Clustering and dynamics of phototransducer signaling domains revealed by SDSL EPR on SRII/HtrII in membranes and nanodiscs.

Biochemistry

PubMedID: 25489970

Orban-Glaß I, Voskoboynikova N, Busch KB, Klose D, Rickert C, Mosslehy W, Roder F, Wilkens V, Piehler J, Engelhard M, Steinhoff H, Klare JP. Clustering and dynamics of phototransducer signaling domains revealed by SDSL EPR on SRII/HtrII in membranes and nanodiscs. Biochemistry. 2014;.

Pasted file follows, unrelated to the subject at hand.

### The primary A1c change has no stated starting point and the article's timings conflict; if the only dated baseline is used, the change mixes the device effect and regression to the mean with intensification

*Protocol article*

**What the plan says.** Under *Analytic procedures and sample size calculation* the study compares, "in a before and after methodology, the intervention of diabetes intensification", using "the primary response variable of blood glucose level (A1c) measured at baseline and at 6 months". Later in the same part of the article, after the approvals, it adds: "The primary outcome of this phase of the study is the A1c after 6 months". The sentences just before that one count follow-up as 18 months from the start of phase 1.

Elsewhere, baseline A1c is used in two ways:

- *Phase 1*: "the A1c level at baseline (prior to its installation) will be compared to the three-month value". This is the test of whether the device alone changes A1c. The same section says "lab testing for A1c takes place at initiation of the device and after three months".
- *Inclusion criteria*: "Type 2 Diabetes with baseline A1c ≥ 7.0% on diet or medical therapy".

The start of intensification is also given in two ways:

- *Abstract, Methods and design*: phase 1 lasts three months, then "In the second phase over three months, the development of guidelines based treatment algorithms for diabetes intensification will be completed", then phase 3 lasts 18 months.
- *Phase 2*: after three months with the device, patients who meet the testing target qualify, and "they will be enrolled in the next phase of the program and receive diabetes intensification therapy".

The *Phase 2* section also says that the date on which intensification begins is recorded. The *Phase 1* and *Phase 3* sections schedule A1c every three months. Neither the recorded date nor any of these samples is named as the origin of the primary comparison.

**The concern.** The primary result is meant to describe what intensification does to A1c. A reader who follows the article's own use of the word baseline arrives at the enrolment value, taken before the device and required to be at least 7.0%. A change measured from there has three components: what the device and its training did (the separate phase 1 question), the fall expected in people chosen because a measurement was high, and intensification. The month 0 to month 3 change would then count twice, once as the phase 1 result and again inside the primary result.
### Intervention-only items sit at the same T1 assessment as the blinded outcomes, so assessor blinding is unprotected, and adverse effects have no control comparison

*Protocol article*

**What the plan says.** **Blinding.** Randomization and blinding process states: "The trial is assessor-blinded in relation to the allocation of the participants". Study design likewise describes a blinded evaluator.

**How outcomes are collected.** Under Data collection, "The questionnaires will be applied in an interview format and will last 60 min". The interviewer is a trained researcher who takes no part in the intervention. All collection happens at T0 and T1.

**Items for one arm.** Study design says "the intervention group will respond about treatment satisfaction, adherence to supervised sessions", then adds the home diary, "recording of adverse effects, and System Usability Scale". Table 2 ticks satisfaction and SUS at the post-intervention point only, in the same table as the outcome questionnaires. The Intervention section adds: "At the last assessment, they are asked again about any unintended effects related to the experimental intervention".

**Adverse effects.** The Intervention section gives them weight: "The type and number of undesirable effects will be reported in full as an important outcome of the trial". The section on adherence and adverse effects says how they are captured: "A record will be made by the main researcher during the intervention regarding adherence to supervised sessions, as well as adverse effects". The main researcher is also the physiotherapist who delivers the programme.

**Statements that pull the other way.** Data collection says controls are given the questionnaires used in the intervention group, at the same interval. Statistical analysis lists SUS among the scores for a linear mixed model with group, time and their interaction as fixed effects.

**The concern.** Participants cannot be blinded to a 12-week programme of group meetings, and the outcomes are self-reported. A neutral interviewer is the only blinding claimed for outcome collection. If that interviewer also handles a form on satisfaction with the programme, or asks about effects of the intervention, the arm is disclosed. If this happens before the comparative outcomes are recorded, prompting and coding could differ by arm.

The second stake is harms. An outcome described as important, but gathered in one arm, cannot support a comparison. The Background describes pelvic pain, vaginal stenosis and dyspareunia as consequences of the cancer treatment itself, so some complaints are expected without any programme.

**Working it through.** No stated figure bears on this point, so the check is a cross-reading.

In halophilic archaea the photophobic response is mediated by the membrane-embedded 2:2 photoreceptor/-transducer complex SRII/HtrII, the latter being homologous to the bacterial chemoreceptors. Both systems bias the rotation direction of the flagellar motor via a two-component system coupled to an extended cytoplasmic signaling domain formed by a four helical anti-parallel coiled-coil structure. For signal propagation by the HAMP domains connecting the transmembrane and cytoplasmic domains it was suggested that a two-state thermodynamic equilibrium found for the first HAMP domain in NpSRII/NpHtrII is shifted upon activation, yet signal propagation along the coiled-coil transducer remains largely elusive, including the activation mechanism of the coupled kinase CheA. We investigated the dynamic and structural properties of the cytoplasmic tip domain of NpHtrII in terms of signal transduction and putative oligomerization using site-directed spin labeling (SDSL) electron paramagnetic resonance (EPR) spectroscopy. We show that the cytoplasmic tip domain of NpHtrII is engaged in a two-state equilibrium between a dynamic and a compact conformation like it was found for the first HAMP domain, thus strengthening the assumption that dynamics are the language of signal transfer. Inter spin distance measurements in membranes and on isolated 2:2 photoreceptor/transducer complexes in nanolipoprotein particles (NLPs) provide evidence that archaeal photoreceptor/-transducer complexes analogous to chemoreceptors form trimers-of-dimers or higher-order assemblies even in the absence of the cytoplasmic components CheA and CheW, underlining conservation of the overall mechanistic principles underlying archaeal phototaxis and bacterial chemotaxis systems. Furthermore, our results revealed a significant influence of the NpHtrII signaling domain on the NpSRII photocycle kinetics, providing evidence for a conformational coupling of SRII and HtrII in these complexes.